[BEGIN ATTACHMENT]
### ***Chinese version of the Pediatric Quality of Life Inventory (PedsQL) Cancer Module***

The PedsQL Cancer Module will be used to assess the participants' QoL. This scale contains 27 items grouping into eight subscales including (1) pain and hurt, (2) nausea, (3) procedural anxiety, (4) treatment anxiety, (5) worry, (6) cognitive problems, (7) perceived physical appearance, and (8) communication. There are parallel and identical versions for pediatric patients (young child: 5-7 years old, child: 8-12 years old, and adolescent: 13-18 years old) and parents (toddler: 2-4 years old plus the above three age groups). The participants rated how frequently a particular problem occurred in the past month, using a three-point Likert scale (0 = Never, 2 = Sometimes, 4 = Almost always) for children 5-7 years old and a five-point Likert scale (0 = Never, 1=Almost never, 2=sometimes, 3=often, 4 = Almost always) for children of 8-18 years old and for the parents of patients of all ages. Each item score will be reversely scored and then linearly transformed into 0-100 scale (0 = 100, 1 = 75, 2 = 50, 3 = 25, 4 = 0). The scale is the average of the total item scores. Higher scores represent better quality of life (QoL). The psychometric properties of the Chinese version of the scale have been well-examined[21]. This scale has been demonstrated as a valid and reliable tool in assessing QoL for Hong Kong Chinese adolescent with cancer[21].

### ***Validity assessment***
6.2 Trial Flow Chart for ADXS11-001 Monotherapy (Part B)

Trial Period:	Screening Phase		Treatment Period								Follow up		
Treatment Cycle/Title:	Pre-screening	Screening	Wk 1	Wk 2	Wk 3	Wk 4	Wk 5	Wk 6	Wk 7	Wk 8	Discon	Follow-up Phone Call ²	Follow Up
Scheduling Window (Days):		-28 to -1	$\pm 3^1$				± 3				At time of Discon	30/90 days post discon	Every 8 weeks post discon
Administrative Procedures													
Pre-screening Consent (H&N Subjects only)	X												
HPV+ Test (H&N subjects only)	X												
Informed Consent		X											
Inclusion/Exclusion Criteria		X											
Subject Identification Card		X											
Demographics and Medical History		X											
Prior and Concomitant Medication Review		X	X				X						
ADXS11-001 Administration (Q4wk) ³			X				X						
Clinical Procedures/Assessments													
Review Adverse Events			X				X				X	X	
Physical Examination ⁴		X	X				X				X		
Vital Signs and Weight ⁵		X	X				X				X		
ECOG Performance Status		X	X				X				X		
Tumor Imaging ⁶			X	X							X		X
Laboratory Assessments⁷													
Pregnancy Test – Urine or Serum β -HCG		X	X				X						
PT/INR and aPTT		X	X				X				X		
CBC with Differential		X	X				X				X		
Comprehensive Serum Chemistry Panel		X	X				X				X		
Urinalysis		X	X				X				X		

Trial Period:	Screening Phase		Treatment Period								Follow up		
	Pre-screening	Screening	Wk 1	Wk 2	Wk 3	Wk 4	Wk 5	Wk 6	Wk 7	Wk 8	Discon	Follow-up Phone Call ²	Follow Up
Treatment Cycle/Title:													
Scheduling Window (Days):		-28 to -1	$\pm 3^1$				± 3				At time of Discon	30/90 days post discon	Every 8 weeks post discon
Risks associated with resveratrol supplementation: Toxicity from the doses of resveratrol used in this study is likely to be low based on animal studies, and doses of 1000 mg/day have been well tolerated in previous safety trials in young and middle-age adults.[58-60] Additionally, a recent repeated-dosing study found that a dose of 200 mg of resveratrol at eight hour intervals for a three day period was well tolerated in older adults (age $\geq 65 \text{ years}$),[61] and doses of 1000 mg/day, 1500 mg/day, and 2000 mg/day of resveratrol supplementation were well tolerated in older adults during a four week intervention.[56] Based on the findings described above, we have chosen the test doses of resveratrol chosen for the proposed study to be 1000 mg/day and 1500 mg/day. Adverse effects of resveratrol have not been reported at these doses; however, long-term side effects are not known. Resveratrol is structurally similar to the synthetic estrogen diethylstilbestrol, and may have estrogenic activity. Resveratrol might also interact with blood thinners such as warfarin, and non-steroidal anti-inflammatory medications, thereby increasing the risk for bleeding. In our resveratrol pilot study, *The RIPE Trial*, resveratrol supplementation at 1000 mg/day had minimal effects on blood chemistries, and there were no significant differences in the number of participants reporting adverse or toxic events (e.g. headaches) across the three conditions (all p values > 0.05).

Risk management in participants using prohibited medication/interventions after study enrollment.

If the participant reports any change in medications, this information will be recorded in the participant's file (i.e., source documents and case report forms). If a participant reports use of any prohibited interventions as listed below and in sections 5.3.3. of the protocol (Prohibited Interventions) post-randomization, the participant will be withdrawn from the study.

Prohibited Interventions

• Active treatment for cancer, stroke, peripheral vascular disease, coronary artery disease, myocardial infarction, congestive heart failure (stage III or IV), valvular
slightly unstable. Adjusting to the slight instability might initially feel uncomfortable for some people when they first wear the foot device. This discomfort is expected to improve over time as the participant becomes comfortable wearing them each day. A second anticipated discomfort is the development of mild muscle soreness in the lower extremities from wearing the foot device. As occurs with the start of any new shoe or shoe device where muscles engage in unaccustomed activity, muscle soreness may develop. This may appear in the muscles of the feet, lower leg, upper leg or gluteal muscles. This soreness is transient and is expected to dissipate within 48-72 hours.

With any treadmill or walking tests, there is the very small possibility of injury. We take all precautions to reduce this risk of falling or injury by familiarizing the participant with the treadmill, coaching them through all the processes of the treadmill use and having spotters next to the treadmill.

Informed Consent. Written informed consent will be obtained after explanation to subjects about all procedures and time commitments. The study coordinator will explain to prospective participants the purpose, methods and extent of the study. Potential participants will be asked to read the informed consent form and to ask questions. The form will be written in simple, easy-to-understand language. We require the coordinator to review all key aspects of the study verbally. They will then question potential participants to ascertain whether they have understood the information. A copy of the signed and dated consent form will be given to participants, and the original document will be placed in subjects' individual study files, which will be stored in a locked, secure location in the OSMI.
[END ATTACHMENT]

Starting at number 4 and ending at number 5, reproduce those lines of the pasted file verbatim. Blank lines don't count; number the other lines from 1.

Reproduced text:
6.2 Trial Flow Chart for ADXS11-001 Monotherapy (Part B)

Trial Period:	Screening Phase		Treatment Period								Follow up		